The U.S. Air Force has launched the bidding process for its next-generation “Skyborg” program, aimed at pairing artificial intelligence with a human piloting a fighter jet.
The service posted a solicitation notice last week on the government’s acquisition and awards website. Multiple companies could potentially win contract awards of $400 million each, according to the posting.
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Depending on how many companies the Air Force chooses, firms may develop tailored portions of the Skyborg system, it states.
“The intent of Skyborg is to integrate an autonomy mission system core and suite of services … with multiple low-cost air vehicle systems, each designed to perform one or more mission types,” the solicitation adds.
“The Skyborg core will be a best-of-breed combination of industry and government solutions. This [indefinite delivery/indefinite quantity] will be used to develop the first integrated Skyborg system, the first of a family of aircraft with modular hardware and software payloads that incorporate the common Skyborg autonomy mission system and enable manned/unmanned teaming,” officials said.
The service plans to announce the award in July and expects Skyborg’s initial operation to be ready by the end of 2023.
Dr. Will Roper, assistant secretary of the Air Force for acquisition, technology and logistics, first spoke of the Air Force Research Lab-led program last year.
He told reporters during the 2019 McAleese Conference that, while Skyborg is reminiscent of the Air Force’s proposed Loyal Wingman program — to send out drones ahead of fighters to act as scouts, Skyborg will take the concept even further, with an AI plane that trains with its pilot, acting as a sidekick, rapidly thinking through problems and taking command if necessary.
“I might eventually decide, ‘I want that AI in my own cockpit,'” Roper said. “So if something happened immediately, [the AI] could take hold, make choices in a way that [a pilot would] know because [a pilot has] trained with it.”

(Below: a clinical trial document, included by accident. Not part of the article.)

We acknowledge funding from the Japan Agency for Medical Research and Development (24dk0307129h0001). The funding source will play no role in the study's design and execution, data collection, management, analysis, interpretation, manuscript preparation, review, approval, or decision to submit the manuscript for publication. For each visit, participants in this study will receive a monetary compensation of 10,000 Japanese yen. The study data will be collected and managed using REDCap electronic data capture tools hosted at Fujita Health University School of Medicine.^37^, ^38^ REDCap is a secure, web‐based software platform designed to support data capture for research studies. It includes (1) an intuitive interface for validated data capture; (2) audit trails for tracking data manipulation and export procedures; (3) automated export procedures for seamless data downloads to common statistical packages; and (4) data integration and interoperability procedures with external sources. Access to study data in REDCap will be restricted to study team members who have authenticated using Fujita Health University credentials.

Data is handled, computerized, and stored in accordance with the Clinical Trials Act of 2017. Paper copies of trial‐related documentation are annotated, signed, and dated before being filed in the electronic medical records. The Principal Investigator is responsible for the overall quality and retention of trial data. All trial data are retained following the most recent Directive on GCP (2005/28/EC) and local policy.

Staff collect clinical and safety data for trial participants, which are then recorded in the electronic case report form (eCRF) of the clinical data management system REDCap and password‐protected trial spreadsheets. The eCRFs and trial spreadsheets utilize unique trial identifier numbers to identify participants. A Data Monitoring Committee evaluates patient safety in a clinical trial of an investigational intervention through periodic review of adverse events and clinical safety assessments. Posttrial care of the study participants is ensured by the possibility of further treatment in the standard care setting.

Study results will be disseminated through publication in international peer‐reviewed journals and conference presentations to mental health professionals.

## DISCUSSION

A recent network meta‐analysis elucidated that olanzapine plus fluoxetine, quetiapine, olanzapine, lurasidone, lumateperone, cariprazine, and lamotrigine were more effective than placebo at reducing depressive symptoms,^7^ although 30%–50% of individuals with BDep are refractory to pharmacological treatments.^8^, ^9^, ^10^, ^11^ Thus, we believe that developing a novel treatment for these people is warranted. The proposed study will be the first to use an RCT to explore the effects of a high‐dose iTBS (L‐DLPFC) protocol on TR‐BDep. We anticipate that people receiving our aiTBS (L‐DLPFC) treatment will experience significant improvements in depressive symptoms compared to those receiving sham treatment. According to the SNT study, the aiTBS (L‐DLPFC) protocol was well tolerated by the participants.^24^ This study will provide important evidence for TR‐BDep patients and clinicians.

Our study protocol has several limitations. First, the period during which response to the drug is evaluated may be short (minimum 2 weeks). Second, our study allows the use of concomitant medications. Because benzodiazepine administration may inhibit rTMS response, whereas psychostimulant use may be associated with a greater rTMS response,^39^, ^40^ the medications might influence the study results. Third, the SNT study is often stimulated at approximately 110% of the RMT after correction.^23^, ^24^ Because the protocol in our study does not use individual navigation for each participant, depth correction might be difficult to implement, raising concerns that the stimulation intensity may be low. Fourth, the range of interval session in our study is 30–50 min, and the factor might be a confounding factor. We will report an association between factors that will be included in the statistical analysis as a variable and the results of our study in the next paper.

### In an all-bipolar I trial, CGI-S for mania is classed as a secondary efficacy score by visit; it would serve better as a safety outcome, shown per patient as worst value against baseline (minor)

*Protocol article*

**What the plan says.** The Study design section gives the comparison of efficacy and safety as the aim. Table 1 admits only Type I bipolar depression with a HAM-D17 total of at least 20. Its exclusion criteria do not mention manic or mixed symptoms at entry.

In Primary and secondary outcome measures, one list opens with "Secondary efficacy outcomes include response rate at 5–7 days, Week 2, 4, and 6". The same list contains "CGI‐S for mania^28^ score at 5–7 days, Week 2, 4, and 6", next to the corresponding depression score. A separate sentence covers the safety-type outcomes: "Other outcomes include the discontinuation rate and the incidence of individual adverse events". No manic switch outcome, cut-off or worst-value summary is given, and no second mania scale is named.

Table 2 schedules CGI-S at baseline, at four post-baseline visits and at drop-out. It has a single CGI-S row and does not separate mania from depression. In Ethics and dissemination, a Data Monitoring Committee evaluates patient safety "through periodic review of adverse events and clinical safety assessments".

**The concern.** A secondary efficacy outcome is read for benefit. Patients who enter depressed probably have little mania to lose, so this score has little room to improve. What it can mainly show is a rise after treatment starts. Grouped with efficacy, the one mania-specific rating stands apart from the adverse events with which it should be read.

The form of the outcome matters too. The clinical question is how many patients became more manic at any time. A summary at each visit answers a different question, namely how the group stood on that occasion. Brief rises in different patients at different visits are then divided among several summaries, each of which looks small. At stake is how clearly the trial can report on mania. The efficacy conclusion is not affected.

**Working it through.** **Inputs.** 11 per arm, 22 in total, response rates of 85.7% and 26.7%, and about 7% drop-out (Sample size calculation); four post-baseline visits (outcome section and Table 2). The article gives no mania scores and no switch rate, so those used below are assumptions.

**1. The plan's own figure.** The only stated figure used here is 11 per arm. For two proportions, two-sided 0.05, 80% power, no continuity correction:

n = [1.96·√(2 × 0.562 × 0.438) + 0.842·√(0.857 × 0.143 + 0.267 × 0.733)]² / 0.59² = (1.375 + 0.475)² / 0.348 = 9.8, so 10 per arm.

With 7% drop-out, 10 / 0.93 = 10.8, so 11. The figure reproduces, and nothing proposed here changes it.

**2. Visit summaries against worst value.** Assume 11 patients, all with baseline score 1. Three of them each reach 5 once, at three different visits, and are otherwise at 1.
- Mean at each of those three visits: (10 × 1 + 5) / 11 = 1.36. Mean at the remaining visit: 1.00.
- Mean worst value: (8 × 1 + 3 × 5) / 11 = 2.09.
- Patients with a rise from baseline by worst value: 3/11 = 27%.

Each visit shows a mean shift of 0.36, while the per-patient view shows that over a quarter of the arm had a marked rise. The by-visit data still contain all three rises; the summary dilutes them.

In short, it’s R2-D2 from “Star Wars” in an aircraft of its very own, he said.
Roper explained that the experimental AI could be integrated within BQM target drone variations, the XQ-58A Valkyrie, or even QF-16 converted unmanned fighters.
The Valkyrie, made by Kratos Defense, has been undergoing test flights for the past year, most recently in January at Yuma Proving Ground, Arizona.
The drone is part of the Air Force’s Low-Cost Attritable Strike Demonstration program, an effort to develop unmanned attack aircraft, which are intended to be reusable but cheap enough that they can be destroyed without significant cost.
Kratos has already said it will compete for the Skyborg program.
Lockheed Martin Corp., Boeing Co. and General Atomics are also expected to bid, according to Air Force Magazine.
Like Kratos, Boeing already has a similar program underway. Earlier this month, it delivered its first “loyal wingman” prototype to the Royal Australian Air Force. The drone-jet hybrid will enhance intelligence, surveillance and reconnaissance gathering for pilots in the cockpit, according to the company.
It uses artificial intelligence “to fly independently or in support of manned aircraft while maintaining safe distance between other aircraft,” Boeing said.
— Oriana Pawlyk can be reached at firstname.lastname@example.org. Follow her on Twitter at @Oriana0214.
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